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Earheart v. Berryhill

United States District Court, S.D. Alabama, Southern Division

March 8, 2018

NANCY BERRYHILL, [1] Acting Commissioner of Social Security, Defendant.



         Plaintiff Andrew B. Earheart (hereinafter “Plaintiff”) seeks judicial review of a final decision of the Commissioner of Social Security denying his claim for a period of disability and disability insurance benefits under Title II of the Social Security Act, 42 U.S.C. §§ 401, et seq. On October 5, 2017, the parties consented to have the undersigned conduct any and all proceedings in this case. (Doc. 13). Thus, the action was referred to the undersigned to conduct all proceedings and order the entry of judgment in accordance with 28 U.S.C. § 636(c) and Federal Rule of Civil Procedure 73. Upon careful consideration of the administrative record and the memoranda of the parties, it is hereby ORDERED that the decision of the Commissioner be AFFIRMED.

         I. Procedural History[2]

         Plaintiff filed his application for benefits on May 1, 2015. (Doc. 7-5 at 2). Plaintiff alleged that he has been disabled since August 1, 2014, based on “PTSD, anxiety disorder, depression, and ADD.” (Doc. 7-6 at 7, 10).

         Plaintiff's application was denied and upon timely request, he was granted an administrative hearing before Administrative Law Judge James F. Barter (hereinafter “ALJ”) on November 2, 2015, and on February 7, 2016.[3] (Doc. 7-2 at 37, 120). Plaintiff attended the second hearing with his counsel and provided testimony related to his claims. (Doc. 7-2 at 42). A vocational expert (“VE”) appeared and testified at both hearings. (Doc. 7-2 at 60, 126). On June 24, 2016, the ALJ issued an unfavorable decision finding that Plaintiff is not disabled. (Doc. 7-2 at 20). The Appeals Council denied Plaintiff's request for review on November 4, 2016. (Doc. 7-2 at 2). Therefore, the ALJ's decision dated June 24, 2016, became the final decision of the Commissioner.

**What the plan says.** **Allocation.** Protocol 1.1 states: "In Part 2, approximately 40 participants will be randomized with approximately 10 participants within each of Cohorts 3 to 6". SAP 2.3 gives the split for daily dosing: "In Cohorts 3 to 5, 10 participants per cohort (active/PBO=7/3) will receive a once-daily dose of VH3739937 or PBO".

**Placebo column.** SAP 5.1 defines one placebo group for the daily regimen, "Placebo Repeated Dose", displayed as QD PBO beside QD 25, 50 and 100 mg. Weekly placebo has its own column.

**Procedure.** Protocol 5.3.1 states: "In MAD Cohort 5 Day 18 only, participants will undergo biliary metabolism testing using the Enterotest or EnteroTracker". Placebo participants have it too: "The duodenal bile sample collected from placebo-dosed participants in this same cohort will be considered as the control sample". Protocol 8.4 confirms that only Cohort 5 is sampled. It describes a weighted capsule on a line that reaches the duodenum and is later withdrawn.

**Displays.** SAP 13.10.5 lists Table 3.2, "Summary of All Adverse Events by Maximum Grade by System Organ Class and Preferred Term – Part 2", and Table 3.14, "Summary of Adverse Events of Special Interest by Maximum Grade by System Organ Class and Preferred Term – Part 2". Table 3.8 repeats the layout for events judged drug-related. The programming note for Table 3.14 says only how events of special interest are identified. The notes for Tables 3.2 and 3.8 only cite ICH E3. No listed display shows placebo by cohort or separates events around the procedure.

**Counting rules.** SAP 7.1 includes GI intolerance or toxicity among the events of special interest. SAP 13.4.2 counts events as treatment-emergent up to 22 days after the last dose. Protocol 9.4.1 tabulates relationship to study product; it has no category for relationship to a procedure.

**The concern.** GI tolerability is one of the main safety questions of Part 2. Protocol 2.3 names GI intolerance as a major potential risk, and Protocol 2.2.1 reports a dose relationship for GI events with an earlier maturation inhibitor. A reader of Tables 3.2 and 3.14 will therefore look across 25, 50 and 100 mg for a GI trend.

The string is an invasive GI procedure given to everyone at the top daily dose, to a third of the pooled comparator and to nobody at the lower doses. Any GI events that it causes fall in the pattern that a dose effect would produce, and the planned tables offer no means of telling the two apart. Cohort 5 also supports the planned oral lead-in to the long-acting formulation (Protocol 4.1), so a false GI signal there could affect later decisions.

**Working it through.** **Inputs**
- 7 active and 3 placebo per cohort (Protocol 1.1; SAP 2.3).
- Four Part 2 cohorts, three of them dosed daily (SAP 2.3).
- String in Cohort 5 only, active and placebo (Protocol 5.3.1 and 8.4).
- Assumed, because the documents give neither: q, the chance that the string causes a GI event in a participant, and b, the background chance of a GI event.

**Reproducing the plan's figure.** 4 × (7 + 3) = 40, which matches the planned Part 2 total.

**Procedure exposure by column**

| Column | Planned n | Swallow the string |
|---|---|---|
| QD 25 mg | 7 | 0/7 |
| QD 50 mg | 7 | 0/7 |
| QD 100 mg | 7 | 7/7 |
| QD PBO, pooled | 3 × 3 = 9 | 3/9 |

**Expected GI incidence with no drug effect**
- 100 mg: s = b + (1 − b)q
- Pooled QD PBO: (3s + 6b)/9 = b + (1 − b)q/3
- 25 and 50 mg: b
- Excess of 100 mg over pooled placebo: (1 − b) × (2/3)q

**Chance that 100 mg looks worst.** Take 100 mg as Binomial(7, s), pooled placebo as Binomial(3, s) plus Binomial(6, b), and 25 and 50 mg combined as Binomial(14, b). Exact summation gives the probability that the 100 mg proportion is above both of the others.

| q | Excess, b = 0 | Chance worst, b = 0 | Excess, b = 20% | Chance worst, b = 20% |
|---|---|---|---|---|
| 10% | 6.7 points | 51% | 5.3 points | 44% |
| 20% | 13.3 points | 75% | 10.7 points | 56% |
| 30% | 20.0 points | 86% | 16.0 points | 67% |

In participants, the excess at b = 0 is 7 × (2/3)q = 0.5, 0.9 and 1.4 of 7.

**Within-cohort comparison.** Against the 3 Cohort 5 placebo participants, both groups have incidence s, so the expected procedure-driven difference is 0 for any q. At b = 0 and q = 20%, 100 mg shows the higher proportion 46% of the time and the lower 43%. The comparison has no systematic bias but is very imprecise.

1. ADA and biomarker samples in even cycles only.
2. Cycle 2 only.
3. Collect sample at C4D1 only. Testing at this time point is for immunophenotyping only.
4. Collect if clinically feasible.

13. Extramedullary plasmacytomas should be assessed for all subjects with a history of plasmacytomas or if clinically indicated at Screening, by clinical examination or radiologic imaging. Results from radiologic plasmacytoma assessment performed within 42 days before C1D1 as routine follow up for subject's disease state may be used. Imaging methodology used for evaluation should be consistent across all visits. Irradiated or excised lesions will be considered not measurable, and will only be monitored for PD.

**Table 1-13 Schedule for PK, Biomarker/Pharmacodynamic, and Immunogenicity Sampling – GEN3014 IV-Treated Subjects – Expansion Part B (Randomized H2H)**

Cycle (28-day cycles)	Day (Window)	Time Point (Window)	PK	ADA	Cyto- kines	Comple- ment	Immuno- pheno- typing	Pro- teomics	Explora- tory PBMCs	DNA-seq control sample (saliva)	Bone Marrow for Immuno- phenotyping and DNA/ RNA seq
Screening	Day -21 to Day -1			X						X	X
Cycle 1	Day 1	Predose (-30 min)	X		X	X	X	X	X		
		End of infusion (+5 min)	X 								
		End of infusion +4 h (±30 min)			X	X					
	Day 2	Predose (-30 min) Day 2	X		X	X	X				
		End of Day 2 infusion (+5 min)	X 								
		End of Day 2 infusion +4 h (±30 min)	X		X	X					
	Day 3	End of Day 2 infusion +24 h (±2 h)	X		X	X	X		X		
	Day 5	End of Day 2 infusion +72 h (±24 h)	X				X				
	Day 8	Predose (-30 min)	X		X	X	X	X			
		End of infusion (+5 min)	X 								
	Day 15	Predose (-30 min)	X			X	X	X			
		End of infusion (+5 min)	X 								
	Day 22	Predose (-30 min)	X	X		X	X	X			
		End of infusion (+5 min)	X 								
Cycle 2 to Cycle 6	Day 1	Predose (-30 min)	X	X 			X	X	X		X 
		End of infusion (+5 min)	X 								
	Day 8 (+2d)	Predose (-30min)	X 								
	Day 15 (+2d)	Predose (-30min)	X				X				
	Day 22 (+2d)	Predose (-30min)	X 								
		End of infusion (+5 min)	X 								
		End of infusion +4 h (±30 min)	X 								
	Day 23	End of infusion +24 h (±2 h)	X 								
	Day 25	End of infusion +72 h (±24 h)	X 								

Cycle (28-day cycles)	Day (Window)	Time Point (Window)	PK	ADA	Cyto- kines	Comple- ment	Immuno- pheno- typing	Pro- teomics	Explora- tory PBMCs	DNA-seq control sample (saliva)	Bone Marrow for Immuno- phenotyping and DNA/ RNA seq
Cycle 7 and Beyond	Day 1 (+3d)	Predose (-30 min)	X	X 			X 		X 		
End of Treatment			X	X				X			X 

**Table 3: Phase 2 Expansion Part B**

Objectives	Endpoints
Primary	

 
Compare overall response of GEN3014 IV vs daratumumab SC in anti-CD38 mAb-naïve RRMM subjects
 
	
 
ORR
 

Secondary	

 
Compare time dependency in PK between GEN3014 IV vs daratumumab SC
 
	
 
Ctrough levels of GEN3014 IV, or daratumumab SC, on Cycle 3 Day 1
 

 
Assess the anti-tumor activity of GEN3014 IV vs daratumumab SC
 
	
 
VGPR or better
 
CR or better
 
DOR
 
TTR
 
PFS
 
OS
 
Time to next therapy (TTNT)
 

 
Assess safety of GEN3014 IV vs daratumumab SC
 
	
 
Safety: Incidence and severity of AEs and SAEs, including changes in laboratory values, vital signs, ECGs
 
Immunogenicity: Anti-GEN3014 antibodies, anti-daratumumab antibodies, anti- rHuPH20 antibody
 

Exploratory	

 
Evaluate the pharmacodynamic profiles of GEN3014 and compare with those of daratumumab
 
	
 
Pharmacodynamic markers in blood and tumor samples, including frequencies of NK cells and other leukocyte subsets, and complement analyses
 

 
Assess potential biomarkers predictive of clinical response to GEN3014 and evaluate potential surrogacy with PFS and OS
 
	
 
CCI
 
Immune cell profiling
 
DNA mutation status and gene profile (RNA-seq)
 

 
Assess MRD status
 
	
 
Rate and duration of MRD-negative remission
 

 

Having exhausted his administrative remedies, Plaintiff timely filed the present civil action. (Doc. 1). The Court conducted oral argument on October 26, 2017. (Doc. 16). The parties agree that this case is now ripe for judicial review and is properly before this Court pursuant to 42 U.S.C. §§ 405(g) and 1383(c)(3).

         II. Issues on Appeal

         1. Whether substantial evidence supports the ALJ's RFC assessment for a full range of work at all exertional levels with the stated non-exertional limitations?

         2. Whether the ALJ erred in assigning little weight to the opinion of treating nurse practitioner, Dolores Bray, CRNP, while assigning great weight to the opinion of non-examining State Agency psychologist, Joanna Koulianos, Ph.D.?